Industry Insights from Paul Meade, M. Sc, MPH
Everyone seems to have a definition of what a thought leader, or key opinion leader, or external expert is. These honorifics are routinely bestowed upon the most revered people in our society.
Most industries—not just healthcare—have thought leaders, but not everyone views them in the same way. Are they thought-provoking? Are they influential? Do they challenge conventions and change standards? Are they truly leaders in their area of expertise? Do they have large social networks? Are they popular and well-known? Are they amazingly brilliant and have a superior intellect? These are many of the questions people ask themselves when determining someone’s thought leadership.
It would appear then, that the definition of a thought leader is in the eye of the beholder, something akin to art or beauty. We certainly cannot get to the answer by parsing the two words. This would mean any leader with a thought would qualify! Furthermore, we have been struggling to define leadership for about 10,000 years now, with still no definitive definition in sight.
To focus on a single industry, such as healthcare, might help with deriving a workable definition. Yet, even in healthcare, new definitions are cropping up all the time, perhaps even more definitions than in other industry sectors. The traditional or classical definition of a thought leader has been a person who has a significant impact within a field of expertise—an impact that changes the thinking of others to adopt new clinical practices that can become the norm. They are usually experts that have studied in a particular field for many years, conducted research, written many articles and books, spoken at scientific meetings, and are generally recognized among their peers to be leaders in their field.
But we now have sociologists trying to convince us that anyone with a wide social network and a multi-tiered professional interaction platform constitutes a thought leader. While those in the latter category may, indeed, be thought leaders, they may also simply fall in the “being popular” designation. Granted, it could be hard to have a large social and professional network without commanding some form of leadership, but certainly not impossible. Some practitioners use modern communication techniques to create a “larger-than-life” footprint to give the illusion they have a grand omnipresence within their field. Being accomplished and respected in a particular field are certainly traits most thought leaders must have to be recognized by colleagues and others, but there are other significant achievements that a thought leader can have to be recognized as an expert.
Here’s a great question to view through the prism of thought leadership—how many people have to respect one’s expertise to qualify a person as a thought leader? Well, if you think about it, one can be a “big fish in a small pond” and be considered a local thought leader. And there are certainly those that have attained worldwide recognition to be considered global thought leaders.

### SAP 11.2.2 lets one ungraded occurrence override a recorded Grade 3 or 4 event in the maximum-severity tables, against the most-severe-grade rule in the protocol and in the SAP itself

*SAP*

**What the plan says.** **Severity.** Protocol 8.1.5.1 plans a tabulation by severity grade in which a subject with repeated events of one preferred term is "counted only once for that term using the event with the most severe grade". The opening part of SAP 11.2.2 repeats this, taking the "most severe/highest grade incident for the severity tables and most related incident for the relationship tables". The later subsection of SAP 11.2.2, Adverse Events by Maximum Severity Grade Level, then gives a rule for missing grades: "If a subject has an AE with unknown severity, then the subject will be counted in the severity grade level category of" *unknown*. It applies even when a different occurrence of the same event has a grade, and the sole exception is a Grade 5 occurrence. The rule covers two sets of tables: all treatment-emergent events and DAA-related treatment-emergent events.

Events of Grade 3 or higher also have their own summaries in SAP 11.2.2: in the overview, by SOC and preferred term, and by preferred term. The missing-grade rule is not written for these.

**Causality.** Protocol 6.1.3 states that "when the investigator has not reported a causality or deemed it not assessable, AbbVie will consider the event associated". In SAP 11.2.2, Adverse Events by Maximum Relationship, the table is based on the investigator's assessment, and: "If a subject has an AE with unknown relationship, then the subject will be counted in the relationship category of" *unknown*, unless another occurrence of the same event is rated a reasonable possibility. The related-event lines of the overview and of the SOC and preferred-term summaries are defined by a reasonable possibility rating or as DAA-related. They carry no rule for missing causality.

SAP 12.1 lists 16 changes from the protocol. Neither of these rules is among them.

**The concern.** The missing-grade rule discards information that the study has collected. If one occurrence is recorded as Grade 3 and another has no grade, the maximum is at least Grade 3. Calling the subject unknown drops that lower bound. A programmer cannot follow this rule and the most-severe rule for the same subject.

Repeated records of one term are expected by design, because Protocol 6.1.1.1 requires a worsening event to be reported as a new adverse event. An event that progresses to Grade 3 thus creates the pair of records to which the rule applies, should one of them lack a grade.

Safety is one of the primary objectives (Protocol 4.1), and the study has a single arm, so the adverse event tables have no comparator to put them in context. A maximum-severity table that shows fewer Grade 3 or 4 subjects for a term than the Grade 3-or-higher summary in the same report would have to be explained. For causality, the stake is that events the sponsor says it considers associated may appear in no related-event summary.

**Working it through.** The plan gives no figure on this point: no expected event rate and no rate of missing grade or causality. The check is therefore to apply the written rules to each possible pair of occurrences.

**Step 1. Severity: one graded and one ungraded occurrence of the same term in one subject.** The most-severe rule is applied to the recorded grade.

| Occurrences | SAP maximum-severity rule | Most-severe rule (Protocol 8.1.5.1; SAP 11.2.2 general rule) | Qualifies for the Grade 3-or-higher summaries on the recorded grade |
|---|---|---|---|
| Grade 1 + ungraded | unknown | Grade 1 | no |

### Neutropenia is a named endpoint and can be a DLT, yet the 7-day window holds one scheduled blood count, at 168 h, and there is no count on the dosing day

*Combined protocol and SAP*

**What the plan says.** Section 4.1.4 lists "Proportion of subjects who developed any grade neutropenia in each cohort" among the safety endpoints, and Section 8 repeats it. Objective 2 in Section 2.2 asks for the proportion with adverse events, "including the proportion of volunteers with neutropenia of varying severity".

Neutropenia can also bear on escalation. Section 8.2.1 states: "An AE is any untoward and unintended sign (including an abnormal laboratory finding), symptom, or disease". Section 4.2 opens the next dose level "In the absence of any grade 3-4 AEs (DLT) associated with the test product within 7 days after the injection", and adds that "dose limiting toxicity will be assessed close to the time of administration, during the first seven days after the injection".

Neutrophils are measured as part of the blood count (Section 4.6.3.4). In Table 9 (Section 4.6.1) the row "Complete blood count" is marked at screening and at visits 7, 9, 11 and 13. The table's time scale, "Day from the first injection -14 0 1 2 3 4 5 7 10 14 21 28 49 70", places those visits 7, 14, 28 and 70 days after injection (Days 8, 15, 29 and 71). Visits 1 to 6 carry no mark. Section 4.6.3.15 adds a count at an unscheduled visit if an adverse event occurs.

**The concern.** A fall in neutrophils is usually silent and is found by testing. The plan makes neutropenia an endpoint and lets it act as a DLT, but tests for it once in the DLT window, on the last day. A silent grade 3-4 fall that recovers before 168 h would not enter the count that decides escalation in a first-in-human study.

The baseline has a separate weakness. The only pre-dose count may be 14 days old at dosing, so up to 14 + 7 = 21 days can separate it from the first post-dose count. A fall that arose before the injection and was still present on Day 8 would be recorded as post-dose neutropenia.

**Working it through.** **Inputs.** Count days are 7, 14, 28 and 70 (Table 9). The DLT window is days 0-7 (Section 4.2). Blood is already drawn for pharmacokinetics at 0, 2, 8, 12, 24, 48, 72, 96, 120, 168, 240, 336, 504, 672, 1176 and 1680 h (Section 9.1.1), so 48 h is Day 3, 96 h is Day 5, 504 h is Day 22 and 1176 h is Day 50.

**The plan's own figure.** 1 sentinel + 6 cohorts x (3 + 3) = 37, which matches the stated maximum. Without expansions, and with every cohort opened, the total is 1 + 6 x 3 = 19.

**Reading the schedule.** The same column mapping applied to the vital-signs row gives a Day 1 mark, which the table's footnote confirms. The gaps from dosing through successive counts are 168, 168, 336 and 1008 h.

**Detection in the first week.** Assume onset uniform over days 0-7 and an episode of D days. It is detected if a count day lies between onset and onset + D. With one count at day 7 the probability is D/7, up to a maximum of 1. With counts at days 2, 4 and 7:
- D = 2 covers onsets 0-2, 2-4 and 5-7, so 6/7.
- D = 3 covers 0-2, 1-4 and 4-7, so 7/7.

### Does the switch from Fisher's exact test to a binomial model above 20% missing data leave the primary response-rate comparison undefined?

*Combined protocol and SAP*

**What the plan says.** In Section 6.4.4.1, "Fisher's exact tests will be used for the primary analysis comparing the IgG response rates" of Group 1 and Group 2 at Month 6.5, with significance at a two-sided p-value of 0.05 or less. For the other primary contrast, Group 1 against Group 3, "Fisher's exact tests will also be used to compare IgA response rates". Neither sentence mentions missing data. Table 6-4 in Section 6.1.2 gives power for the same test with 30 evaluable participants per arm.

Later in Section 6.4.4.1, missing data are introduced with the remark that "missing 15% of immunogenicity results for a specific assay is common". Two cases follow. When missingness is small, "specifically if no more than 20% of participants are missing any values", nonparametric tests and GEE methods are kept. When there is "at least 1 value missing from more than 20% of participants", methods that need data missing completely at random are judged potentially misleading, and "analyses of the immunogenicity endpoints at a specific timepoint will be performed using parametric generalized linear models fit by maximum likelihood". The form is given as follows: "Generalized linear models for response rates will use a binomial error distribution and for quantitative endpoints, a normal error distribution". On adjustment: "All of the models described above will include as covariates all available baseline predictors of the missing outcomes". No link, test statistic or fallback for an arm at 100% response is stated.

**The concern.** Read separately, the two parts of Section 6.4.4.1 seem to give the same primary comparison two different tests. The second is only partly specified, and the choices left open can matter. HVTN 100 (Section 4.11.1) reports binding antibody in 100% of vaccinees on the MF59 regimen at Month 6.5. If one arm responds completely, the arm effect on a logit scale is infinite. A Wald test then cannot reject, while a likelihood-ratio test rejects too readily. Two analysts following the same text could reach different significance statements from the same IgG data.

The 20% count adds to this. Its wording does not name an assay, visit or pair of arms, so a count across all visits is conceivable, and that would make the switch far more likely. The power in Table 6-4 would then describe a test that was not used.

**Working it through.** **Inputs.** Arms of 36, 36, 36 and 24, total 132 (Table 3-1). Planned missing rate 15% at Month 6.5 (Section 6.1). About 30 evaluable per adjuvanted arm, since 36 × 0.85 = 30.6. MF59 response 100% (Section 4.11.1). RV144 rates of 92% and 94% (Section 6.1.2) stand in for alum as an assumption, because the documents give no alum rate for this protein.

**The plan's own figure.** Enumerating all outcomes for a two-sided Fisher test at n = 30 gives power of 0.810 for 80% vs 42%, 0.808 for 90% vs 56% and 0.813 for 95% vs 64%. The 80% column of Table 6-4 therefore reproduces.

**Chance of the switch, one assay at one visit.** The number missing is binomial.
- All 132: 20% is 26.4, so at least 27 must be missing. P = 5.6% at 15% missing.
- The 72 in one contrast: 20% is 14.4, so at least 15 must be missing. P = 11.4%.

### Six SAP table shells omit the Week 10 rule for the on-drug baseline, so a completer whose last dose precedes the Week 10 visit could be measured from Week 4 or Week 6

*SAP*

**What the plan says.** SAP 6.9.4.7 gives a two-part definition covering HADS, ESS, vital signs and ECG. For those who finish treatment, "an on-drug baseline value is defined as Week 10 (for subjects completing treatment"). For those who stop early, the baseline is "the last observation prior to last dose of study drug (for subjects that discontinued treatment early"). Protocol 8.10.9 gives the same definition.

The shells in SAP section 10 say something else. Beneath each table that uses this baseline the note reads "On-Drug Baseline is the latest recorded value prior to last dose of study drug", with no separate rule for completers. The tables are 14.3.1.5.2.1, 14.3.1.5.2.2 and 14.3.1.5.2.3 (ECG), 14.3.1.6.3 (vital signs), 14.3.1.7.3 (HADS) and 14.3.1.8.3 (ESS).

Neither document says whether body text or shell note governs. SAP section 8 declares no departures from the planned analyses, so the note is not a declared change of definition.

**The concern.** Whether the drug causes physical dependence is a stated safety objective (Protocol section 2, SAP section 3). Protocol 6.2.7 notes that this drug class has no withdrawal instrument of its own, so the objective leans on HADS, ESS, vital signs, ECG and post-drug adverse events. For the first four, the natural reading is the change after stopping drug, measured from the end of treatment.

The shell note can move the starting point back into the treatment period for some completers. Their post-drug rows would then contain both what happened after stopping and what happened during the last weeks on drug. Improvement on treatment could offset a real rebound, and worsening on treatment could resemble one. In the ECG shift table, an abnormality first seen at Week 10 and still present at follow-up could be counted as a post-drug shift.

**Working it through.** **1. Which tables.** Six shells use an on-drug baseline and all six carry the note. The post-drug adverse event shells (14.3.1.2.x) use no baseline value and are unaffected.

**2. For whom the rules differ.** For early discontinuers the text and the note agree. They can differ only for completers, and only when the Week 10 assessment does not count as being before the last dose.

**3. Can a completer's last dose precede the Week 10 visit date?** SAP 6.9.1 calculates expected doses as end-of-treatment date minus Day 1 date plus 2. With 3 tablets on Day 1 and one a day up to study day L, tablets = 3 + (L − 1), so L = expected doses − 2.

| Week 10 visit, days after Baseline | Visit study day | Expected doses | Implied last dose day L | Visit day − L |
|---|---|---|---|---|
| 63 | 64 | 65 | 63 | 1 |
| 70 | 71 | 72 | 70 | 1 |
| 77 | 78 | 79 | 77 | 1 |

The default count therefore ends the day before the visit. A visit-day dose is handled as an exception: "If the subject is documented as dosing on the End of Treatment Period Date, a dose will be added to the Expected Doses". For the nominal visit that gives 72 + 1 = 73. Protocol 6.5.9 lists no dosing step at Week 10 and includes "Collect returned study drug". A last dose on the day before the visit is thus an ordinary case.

Can one be considered a specialized thought leader? For instance, in the area of media expertise, many might consider Dr. Sanjay Gupta a thought leader, since he has tremendous exposure on television for CNN. But as a neurosurgeon, (his board certification, by the way), would he be considered a thought leader in neurosurgery?
One could be an amazing keynote speaker at medical conferences and receive invitations to speak all over the world, but if that person does not conduct any research nor publish any journal articles would that person be considered a “speaker” thought leader or thought leader in speaking? Think about the Nobel laureate who remains hidden in her research laboratory for 30 years to eventually emerge with a great discovery. Is she a “research” thought leader?
Or should a physician who works closely with health plans to develop drug formularies be considered a “reimbursement” thought leader? In many ways, one can be a specialized thought leader if he or she is truly recognized for a specified skill or area of expertise within a given field. On the other hand, being recognized for having expertise across a range are areas and being respected by one’s peers for such depth and breadth could be considered a “generalized” thought leader.
The reality is that defining a thought leader—in medicine, in particular—is a complex process. It is not about choosing one particular activity and declaring a person a thought leader within that activity, unless, of course, one is looking for expertise in such a narrowly defined area for a specific purpose. It is not about the quantity of work performed, and it is not about quality of that work. It is not about social networks and working relationships with colleagues. It is not about influence and peer respect? It is really about all of these elements, and probably a few others, as well. Defining a thought leader should not be an exercise in compartmentalization and narrow capabilities, but one that takes a holistic approach based on a particular set of needs. After all, a thought leader should be a thought leader.